Rome 2004 Archives

February 29, 2004

No Anonymity or End-To-End in Rome.

I'm at the ICANN meetings in Rome, and it seems like this is a bad place for anonymity, and, for that matter, the end-to-end Internet. Not only do you have to present a photo ID when purchasing a pre-paid GSM card (+39-3394227447) -- access to the wireless network at the meeting is also designed to prevent anonymous access to communications from happening. Standard at ICANN meetings (delivered by organizers even in China and Tunisia) is open Wi-Fi, with routed IP addresses and fully transparent access. In Italy, we're told, that can't be provided because of some obscure law, so we get individual user IDs and passwords for logging into a 10.* network that's hidden behind a NAT box and a couple of more or less transparent proxies that get into peoples' way when, for instance, securely connecting to a home mail server, and inject silly service provider logos while surfing the web.

Security scanning devices photo taken in Vatican yesterday, where airport-like screening is applied to visitors to St. Peter's cathedral; more tourist photos here.

Update, Monday morning: Network connectivity looks much more transparent now.

March 2, 2004

Registrars and NCUC discussing WHOIS and privacy laws.

The non-commercial constituency is visiting the registrars; the meeting is joined by George Papapavlou from the European Commission. Papapavlou tries to explain main legal conocepts that determine European approach to WHOIS. One of the task forces of GNSO has asked GAC some questions. Papapavlou will try to give replies in this meeting. Main starting point for European thinking on WHOIS: "What is the purpose of WHOIS?" Answer this question, then you can answer second question: "What data are we talking about?" In European legal framework, processing of personal data is possible for specific purpose. Once purpose has been defined, you know what data is relevant. Purpose of WHOIS is not really clear. Initial idea: Need contact data on specific domain names in case something gets wrong -- reach technical contact point. If this is purpose of WHOIS, that's good starting point.

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March 3, 2004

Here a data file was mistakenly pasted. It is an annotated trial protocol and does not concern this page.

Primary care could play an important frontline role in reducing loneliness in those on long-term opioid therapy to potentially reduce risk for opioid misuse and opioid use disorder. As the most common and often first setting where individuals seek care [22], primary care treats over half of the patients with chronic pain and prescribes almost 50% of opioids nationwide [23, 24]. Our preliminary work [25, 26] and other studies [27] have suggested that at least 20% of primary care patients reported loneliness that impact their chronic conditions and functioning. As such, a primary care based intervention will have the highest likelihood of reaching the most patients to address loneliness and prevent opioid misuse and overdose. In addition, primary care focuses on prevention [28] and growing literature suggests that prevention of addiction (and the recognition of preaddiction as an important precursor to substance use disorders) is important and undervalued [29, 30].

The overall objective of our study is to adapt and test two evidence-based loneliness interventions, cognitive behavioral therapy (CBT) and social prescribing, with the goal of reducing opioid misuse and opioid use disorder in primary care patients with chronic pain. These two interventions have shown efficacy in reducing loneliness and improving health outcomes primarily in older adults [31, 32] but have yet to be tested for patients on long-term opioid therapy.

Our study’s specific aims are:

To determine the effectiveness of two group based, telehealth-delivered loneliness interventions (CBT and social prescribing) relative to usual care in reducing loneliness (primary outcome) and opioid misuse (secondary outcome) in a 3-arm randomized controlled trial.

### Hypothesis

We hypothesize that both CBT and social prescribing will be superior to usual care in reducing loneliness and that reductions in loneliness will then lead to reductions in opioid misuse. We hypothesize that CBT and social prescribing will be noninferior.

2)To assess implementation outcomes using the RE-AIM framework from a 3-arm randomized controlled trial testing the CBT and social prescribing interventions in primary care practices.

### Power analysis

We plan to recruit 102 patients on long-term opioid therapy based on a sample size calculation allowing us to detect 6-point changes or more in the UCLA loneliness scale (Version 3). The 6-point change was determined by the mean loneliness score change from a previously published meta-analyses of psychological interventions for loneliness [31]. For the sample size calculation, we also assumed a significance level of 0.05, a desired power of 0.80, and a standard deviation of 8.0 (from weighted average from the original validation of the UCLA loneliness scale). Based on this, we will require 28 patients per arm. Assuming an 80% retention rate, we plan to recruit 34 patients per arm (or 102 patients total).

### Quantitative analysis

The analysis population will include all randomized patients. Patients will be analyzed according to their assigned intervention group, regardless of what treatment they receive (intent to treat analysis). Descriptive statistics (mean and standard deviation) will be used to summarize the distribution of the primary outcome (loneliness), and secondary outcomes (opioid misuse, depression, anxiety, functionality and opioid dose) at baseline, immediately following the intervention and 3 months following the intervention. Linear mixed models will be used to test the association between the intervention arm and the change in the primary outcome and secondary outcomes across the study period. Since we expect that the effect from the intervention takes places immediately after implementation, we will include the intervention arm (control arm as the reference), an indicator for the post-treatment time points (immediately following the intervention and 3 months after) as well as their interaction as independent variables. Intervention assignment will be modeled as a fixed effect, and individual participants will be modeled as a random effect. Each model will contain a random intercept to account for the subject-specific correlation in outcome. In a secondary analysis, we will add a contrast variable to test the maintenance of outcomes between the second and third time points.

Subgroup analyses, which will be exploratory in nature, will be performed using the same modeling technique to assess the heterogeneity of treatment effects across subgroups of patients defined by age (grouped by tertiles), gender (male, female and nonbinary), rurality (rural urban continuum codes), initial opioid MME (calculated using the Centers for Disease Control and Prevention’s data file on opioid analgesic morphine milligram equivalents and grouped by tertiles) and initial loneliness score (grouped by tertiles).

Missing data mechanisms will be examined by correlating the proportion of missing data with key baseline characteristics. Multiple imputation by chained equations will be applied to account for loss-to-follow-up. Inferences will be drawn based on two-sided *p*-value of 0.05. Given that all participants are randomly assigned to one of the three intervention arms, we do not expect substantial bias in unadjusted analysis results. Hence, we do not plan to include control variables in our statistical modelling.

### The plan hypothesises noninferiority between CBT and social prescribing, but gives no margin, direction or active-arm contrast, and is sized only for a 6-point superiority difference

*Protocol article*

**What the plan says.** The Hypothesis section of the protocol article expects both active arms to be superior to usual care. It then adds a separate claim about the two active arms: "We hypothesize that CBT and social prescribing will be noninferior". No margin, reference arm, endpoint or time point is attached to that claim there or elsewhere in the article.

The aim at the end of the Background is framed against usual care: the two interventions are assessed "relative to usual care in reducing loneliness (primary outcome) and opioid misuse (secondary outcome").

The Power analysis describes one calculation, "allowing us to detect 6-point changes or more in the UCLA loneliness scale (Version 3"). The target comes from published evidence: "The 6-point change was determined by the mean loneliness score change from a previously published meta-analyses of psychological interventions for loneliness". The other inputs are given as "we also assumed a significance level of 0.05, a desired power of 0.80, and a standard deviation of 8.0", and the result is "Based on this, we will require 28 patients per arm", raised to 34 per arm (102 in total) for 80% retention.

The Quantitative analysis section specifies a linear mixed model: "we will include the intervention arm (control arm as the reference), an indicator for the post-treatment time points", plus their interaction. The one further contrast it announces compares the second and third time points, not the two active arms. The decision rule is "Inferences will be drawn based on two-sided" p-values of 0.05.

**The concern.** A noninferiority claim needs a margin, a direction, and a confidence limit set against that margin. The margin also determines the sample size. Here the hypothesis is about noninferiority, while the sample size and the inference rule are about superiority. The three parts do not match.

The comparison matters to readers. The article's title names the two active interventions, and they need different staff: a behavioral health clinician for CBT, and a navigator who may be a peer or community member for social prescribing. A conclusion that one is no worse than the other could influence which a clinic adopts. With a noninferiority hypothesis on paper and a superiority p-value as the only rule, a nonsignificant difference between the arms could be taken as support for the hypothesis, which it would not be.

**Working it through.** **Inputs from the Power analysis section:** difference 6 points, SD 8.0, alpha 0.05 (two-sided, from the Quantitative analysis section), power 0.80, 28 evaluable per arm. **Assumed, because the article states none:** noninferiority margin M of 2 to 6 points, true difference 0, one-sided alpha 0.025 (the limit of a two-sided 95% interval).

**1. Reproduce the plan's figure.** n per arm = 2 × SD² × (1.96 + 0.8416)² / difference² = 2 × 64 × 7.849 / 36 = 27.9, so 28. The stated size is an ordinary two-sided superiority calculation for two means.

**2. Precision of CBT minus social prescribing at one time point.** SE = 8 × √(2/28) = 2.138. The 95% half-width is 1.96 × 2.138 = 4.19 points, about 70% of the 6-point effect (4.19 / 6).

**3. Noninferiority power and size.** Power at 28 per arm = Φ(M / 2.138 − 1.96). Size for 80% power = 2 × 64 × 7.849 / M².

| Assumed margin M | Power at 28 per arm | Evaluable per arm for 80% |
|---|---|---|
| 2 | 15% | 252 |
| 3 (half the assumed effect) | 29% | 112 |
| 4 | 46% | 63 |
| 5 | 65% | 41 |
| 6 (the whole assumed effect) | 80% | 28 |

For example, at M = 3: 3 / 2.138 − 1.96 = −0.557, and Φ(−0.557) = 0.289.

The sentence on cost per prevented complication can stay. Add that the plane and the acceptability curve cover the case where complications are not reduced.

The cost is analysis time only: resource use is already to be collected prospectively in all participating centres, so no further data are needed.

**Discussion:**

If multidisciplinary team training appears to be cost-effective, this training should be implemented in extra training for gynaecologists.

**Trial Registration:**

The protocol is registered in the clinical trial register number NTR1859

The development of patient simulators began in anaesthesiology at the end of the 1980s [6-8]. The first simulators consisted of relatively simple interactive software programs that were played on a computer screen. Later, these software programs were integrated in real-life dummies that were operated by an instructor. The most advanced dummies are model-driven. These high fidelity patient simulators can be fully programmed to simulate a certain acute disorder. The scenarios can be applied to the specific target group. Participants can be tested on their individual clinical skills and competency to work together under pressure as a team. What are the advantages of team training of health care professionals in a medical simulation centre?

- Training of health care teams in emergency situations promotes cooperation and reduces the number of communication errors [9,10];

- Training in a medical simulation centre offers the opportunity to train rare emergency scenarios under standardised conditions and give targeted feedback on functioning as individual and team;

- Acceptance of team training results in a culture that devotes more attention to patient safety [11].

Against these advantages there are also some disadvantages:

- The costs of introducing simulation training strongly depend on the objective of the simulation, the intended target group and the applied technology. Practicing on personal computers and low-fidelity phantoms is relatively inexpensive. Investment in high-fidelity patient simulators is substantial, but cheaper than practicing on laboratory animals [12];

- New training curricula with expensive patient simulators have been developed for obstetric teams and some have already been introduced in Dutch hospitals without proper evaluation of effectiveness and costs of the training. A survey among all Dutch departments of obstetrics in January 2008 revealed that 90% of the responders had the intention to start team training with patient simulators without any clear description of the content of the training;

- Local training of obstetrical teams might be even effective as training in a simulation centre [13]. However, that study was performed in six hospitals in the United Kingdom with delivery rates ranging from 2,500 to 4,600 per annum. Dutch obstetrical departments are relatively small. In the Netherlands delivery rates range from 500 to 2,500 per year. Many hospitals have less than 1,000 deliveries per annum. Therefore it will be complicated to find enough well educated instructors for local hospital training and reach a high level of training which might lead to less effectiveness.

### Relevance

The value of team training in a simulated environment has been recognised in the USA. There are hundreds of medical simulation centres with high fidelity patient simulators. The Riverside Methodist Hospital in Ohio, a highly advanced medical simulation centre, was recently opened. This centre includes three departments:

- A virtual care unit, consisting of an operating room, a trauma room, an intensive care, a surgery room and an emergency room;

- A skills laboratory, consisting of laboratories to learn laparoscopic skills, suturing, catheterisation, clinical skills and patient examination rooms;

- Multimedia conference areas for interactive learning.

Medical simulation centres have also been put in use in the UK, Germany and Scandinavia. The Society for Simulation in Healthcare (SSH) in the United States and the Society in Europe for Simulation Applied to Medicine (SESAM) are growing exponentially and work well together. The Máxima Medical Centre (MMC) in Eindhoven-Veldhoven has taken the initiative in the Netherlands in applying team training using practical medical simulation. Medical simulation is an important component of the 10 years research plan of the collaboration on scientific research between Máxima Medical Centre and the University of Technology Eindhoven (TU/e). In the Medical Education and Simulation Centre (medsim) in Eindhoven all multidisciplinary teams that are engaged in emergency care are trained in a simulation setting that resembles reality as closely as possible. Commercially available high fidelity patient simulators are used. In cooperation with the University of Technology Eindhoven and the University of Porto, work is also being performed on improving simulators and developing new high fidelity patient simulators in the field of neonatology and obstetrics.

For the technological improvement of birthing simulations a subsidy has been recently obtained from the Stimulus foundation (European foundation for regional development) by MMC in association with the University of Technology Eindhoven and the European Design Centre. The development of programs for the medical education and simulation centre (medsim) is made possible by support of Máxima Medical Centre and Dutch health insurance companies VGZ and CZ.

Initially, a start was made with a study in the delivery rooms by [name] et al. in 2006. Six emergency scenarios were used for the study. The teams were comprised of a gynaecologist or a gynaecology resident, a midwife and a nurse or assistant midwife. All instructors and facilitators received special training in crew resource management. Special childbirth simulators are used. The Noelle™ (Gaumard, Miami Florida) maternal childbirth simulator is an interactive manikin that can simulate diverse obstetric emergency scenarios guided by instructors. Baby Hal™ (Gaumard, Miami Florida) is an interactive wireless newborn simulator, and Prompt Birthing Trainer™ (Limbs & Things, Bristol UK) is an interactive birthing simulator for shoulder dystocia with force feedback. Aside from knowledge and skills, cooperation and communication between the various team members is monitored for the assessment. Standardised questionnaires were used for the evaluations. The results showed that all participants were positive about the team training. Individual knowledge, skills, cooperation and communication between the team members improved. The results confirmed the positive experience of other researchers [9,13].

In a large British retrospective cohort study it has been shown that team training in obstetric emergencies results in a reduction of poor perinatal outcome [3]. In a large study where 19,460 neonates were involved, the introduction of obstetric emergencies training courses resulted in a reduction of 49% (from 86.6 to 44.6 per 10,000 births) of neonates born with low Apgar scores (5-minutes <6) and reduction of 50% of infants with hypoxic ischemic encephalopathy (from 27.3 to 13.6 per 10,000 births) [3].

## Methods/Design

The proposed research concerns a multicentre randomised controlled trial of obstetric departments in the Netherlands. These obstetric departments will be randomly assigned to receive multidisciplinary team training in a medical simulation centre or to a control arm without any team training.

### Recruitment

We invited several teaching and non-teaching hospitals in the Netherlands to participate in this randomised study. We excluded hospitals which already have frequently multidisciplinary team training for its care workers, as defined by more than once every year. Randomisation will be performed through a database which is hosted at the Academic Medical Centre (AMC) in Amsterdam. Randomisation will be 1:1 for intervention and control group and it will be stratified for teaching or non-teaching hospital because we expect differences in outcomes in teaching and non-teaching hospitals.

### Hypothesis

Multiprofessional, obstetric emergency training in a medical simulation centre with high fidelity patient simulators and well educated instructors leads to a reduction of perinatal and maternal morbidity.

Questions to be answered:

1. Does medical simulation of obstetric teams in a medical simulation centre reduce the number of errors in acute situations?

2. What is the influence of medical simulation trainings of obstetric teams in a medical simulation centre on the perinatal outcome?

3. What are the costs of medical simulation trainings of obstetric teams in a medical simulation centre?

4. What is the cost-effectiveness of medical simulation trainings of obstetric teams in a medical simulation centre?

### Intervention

Workshop day.

It's workshop day in Rome today, and we're through the new registry services session and WHOIS Task Force 1.

The biggest news from the registry services session was a constituency statement submitted by the gTLD registries' constituency. At the TF1 session, there was some interesting discussion about possible approaches for tiered access. It appears like the basic concept of having an anonymous tier and an authenticated tier of access with different data sets displayed in each is gaining some traction.

Rome webcast is running.

I'm told that the Rome webcast is now supposed to be up and running. Go to to tune in to the realmedia webcast.

WHOIS Task Force #3: Accuracy.

WHOIS Task Force #3 is now holding its workshop. Bernard Turcotte is presenting on the verification mechanisms employed by CIRA, the .ca registry. My point in response to that, from the floor, is that by requiring "accurate" or at least plausible contact information bad actors are being driven underground, and that there are then incentives for them to use the contact details of innocent third parties. Similar experience exists elsewhere: In the fields of money laundering, where we have identity theft, and in the spam area, where plausibility filters on readers' inboxes have brought us "joe jobs" in which a third party's e-mail address is being abused. And the crack-down on open e-mail relays has brought us the abuse of home computers hijacked by worms and viruses for sending out spam.